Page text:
There is a just-so story that explains the existence of money. Before money, the story goes, we all had to barter for the goods we wanted. If I wanted wheat and had chickens, I needed to find someone who wanted chickens and had extra wheat. Money solves this “double coincidence” problem by letting me sell my chickens to buy your wheat. If we didn’t have money we’d invent it immediately.
The problem with this simple story is that it may not match history. There has never been a pure barter economy, according to anthropologists. Pre-money economies were organized in a variety of other ways, including central planning, informal gift economies, and IOUs denominated in cows.
Sir Jon Hicks’ classic A Market Theory of Money fills this gap. Hicks was a major figure in 20th Century economics who eventually won a Nobel, and here at last is a straightforward story that explains why we have banks at all. It’s still not clear to me that this account is historically grounded – or that we can understand what a modern bank does, or should do, on the basis of historical parable — but at least this account provides a better history than barter.
With that cautionary note, here’s Hicks’ story of banking. He begins in a world where money is already the usual form of payment, and breaks down a transaction into three pieces: Continue reading The Origin of Banking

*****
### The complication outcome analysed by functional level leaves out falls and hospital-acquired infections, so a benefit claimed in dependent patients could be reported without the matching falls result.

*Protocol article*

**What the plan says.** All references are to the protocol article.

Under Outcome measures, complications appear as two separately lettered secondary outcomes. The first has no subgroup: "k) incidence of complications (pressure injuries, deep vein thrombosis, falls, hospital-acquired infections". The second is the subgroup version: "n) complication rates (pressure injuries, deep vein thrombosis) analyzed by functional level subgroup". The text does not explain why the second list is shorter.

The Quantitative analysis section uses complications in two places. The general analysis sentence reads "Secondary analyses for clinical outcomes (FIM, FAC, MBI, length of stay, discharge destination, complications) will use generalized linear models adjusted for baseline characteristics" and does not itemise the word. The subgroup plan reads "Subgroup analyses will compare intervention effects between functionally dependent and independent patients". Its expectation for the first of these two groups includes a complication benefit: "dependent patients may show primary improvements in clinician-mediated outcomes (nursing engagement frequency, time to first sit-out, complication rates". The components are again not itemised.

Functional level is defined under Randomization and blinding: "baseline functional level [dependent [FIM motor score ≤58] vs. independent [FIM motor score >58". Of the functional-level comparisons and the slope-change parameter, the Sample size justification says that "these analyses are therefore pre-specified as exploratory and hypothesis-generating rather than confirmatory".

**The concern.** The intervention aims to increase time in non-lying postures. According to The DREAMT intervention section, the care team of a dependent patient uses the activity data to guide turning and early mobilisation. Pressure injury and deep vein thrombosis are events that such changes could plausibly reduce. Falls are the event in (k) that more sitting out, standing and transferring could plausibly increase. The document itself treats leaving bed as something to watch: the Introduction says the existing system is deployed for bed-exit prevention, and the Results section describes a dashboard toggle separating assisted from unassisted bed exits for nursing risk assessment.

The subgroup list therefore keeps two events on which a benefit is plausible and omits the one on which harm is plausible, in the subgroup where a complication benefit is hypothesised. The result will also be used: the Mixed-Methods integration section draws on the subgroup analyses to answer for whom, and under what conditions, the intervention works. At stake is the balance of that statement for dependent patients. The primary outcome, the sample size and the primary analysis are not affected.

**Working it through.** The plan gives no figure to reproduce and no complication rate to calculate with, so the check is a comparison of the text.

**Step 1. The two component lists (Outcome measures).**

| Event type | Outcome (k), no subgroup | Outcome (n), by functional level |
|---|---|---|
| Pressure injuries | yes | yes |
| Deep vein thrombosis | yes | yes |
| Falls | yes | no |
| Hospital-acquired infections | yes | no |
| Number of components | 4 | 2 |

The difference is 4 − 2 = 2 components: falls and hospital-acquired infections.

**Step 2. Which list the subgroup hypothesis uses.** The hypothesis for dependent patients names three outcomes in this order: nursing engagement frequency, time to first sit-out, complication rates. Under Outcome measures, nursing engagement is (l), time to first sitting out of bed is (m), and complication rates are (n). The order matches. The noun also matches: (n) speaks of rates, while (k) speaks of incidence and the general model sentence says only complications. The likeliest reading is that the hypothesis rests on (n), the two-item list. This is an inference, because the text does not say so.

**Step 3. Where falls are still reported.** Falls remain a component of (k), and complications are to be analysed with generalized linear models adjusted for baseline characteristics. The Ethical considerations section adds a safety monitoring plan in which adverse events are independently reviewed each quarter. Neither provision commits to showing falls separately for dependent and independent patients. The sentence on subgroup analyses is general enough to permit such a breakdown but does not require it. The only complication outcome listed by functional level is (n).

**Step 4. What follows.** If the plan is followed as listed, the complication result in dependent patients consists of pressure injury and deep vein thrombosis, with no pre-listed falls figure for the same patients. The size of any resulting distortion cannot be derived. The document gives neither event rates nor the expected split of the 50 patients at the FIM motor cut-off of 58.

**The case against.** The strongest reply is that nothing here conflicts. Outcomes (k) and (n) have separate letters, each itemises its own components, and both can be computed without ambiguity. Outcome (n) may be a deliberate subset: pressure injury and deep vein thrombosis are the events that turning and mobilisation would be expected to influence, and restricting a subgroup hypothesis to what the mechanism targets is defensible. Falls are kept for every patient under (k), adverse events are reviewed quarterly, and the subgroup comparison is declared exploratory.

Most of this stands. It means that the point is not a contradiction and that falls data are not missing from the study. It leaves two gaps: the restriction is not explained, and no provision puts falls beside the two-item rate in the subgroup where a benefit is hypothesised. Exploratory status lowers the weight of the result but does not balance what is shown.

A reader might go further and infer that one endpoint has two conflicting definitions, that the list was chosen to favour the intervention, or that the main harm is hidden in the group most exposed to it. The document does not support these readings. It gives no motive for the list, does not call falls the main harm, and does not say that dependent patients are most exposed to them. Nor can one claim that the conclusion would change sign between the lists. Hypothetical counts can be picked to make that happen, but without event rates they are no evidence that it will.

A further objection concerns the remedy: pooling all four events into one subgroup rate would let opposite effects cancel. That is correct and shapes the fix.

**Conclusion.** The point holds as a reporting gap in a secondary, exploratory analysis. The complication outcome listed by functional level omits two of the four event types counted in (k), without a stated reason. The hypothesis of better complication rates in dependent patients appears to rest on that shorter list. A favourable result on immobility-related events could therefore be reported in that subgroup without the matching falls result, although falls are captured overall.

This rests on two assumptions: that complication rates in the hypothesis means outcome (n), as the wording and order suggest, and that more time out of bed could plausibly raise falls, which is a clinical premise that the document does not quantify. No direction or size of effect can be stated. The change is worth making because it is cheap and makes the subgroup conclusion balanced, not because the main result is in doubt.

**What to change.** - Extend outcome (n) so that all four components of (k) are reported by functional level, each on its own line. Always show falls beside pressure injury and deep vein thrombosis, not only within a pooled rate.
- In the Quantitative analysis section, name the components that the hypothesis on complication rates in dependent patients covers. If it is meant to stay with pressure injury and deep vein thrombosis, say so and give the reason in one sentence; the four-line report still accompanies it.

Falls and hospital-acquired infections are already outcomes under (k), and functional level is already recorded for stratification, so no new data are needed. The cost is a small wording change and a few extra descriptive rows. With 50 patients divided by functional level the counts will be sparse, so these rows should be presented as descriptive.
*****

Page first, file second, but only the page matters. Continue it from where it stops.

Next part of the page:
Corruption in the classic sense is when a politician sells their influence. Quid pro quo, pay to play, or just an old fashioned bribe — whatever you want to call it, this is the smoking gun that every political journalist is trying to find. Recently, data journalists have begin to look for influence peddling using statistical techniques. This is promising, but the data has to be just right, and it’s really hard to turn it into proof.
To illustrate the problems, let’s look at a failure.
On August 23, the Associated Press released a bombshell of a story implying that Clinton was selling access to the US government in exchange for donations to her foundation. I’m impressed by the AP’s initiative in using primary documents to look into a serious question of political ethics. But this is not a good story. It’s already been criticized in various ways. It’s the statistics I want to talk about here — which are, in a word, wrong. (And perhaps the AP now agrees: they changed the headline and deleted the tweet.) Here’s the lede:
At least 85 of 154 people from private interests who met or had phone conversations scheduled with Clinton while she led the State Department donated to her family charity or pledged commitments to its international programs, according to a review of State Department calendars
There’s no question this has the appearance of something fishy. In that sense alone, it’s probably newsworthy. But the deeper question is not about the appearance, but whether there were in fact behind the scenes deals greased by money, and I think that this statistic is not nearly as strong as it seems. It’s fine to report something that looks bad, but I think news organizations also need to clearly explain when the evidence is limited — or maybe not make an ambiguous statistic the third word in the story.
So here, in detail, are the limitations of this type of data and analysis. Continue reading What Data Can’t Tell Us About Buying Politicians